Review: Moscow State Symphony Orchestra

JOE CONWAY : ‘Most concert-goers recognise passion and commitment when they see it, but this performance took things to the next level.’

Caprice Chloe Hanslip Corn Exchange Fifth Symphony John Adams John Corigliano Marche Slav Pavel Kogan Philip Glass Red Violin Steve Reich Tchaikovsky west road

19th May 7.30pm at the Corn Exchange, £31/£27/£23/£17/£11

Wearing a black top and sea-green satin flares violinist Chloe Hanslip made a vivid splash of colour at Wednesday's Corn Exchange concert. Next to her on his podium conductor Pavel Kogan preferred the traditional white tie and tails. And spread out on either side and in rows beyond them were the black and white ranks of the massive Moscow State Symphony Orchestra, visiting Cambridge as part of its British tour.

But Chloe made more than just a visual impact playing a work that has been gradually growing in popularity since it was written over twenty years ago. Most concert-goers recognise passion and commitment when they see it, but this performance took things to the next level. As Philip Glass's Violin Concerto unfolded it became clear that Chloe Hanslip is actively championing this work and is in the process of making it her own.

Talk about this American composer and his associates Steve Reich and John Adams and you can be sure that within five seconds someone will use the word minimalism. We're talking here about short musical phrases, repeated hundreds of times, and varied only slowly and gradually. This kind of contemporary classical music isn't all that different in essence to what you can hear in techno, trance, and house – all of which are basically minimalistic.

While the Moscow string players played the endlessly repeated figures with quiet determination, sometimes alongside fateful sounding woodwind chords, and sometimes with menacing percussion riffs, the solo violin line soared high above the textures. As you'd expect in a minimalist score Chloe Hanslip often had to make the best of relatively limited opportunities. (Sorry, Phil!). But she invested even the simplest melodies with a wealth of pure-toned lyricism, and a swift and sweet vibrato. And when it came to more energetic string crossing and double stopping we got a glimpse of Chloe's technical prowess and virtuosity.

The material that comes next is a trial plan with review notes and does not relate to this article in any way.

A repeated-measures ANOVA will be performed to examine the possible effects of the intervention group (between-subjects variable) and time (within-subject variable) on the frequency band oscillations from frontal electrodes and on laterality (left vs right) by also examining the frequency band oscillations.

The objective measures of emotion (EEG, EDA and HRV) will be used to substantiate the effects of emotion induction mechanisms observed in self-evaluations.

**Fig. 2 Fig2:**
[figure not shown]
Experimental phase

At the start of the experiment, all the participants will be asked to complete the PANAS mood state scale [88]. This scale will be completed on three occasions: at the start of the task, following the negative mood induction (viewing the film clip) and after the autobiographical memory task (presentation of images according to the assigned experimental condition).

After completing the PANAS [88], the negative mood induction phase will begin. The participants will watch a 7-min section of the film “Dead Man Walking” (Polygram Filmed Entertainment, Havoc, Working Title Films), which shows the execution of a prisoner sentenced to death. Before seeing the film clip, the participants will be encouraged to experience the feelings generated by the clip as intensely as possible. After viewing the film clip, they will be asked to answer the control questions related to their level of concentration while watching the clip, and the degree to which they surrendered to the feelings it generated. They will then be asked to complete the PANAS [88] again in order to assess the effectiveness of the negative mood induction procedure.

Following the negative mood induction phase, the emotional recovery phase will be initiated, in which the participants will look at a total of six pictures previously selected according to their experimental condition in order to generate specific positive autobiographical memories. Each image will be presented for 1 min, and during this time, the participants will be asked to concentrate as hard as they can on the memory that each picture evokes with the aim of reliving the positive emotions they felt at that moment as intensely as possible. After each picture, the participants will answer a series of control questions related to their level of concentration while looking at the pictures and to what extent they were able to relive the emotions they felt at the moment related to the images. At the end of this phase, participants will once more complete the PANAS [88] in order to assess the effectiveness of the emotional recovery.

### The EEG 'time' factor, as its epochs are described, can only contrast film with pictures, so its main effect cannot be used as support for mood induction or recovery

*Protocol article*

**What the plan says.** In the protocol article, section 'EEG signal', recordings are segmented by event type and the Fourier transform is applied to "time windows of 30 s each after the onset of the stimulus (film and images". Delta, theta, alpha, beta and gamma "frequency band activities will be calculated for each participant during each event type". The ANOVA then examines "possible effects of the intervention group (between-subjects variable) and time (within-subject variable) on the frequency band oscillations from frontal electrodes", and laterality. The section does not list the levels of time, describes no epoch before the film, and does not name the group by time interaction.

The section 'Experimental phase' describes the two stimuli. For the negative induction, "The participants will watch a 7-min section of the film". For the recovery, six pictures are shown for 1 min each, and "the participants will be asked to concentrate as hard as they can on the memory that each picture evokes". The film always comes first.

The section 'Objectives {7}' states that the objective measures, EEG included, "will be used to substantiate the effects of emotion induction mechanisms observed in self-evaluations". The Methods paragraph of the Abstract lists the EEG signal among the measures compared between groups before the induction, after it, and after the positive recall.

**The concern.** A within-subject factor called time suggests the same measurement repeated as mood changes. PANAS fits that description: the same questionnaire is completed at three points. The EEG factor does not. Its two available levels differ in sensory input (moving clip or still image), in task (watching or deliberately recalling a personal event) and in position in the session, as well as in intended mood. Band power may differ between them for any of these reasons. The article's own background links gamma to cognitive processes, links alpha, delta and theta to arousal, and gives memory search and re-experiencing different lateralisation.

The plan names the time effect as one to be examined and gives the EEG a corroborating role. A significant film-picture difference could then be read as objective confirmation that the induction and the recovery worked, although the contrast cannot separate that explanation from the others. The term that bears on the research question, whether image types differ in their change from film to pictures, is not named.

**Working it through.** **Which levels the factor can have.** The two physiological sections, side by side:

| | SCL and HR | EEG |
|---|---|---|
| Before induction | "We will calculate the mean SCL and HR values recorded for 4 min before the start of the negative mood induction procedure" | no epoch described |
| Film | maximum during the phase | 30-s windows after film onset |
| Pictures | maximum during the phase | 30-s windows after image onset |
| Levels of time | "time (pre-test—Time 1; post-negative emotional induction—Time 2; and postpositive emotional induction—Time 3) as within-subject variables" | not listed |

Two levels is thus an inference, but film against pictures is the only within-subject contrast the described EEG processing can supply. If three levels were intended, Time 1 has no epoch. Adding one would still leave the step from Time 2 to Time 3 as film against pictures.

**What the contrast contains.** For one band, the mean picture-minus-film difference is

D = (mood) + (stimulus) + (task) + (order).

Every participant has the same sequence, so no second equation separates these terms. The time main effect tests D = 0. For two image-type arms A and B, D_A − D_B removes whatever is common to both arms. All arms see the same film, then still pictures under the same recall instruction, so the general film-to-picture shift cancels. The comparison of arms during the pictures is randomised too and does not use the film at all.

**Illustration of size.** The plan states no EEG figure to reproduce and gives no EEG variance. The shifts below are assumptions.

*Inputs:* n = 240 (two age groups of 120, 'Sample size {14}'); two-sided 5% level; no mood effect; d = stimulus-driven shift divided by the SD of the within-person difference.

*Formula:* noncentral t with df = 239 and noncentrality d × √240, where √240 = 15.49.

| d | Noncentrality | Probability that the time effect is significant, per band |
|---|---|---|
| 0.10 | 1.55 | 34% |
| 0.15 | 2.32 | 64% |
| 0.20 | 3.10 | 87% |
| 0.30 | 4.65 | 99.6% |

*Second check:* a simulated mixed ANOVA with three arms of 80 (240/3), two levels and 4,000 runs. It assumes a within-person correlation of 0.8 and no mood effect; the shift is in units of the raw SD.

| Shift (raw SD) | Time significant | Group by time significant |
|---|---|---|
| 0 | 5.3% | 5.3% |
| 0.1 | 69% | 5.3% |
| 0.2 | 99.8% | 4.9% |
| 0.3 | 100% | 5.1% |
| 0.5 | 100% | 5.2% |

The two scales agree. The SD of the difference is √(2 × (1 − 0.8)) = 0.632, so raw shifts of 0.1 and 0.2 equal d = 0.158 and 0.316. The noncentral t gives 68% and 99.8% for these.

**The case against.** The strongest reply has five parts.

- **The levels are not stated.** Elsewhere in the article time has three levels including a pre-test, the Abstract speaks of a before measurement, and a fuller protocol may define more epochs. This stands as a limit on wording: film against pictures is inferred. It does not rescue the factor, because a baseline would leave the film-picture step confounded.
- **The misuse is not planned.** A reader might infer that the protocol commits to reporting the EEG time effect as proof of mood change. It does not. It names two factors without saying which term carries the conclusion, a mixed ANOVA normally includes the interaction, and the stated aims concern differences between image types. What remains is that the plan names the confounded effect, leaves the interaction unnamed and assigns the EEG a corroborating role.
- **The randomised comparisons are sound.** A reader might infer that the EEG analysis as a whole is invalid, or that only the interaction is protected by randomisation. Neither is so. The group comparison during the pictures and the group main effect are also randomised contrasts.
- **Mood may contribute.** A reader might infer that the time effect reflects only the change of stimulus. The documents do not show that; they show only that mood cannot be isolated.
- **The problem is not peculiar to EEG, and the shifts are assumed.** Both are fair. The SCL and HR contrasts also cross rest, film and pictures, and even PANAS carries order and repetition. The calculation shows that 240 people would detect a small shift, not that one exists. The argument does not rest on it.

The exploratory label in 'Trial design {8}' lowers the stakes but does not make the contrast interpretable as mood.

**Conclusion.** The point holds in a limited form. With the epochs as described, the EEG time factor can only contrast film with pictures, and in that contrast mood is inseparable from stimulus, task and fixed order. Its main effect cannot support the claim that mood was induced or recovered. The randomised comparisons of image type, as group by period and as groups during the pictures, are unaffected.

Perhaps because of the understated aspects of the concerto Chloe played what was clearly a predemitated encore. The Caprice from John Corigliano's Red Violin was another American minimalist piece, a fiery arpeggio study which drew gasps from the large audience as Chloe finished on a spectacular high note.

The concert had begun with a rousing and thoroughly authentic performance of Tchaikovsky's Marche Slav which gave the orchestra a chance to demonstrate its superb quality. The very large string section played as a unit, with totally together bowing and a big glossy tone. But woodwind and brass were equally great, the woodwind sound clear and open, the brass majestic. This ceremonial piece includes snatches of the Russian national anthem and ended in a blaze of patriotic and percussive fervour.

At the interval all was set up for the concert to end as magnificently as it had begun with more Tchaikovsky – the Fifth Symphony, which I'd last heard on Saturday at West Road in a home-grown version. Sure enough the piece began beautifully with clarinets and lower strings producing stunning diminuendos, with each one of six chords a tad quieter than the one before. When the main theme got underway everything seemed on target for a great performance urged on by Pavel Kogan's impulsive beat. Sure the speeds were a bit on the quick side, but an orchestra of this calibre could easily cope.

In fact the speed of the second movement was noticeably slower than on Saturday night and consequently the horn player was able to phrase and pull the music around in a delightfully free and easy way in the famous solo. So when did it all start going wrong? Er, horribly wrong even? The delightful waltz theme of the third movement was fast but again the strings just about managed. But by the time the players reached the gorgeous bassoon solo things were getting way out of hand with Pavel Kogan pressurising the players mercilessly. The violin tune which follows was a mad scramble and pointed the way to a manic finale which amounted to a massive miscalculation. So sad, so unnecessary, and such a disappointing end to a promising concert.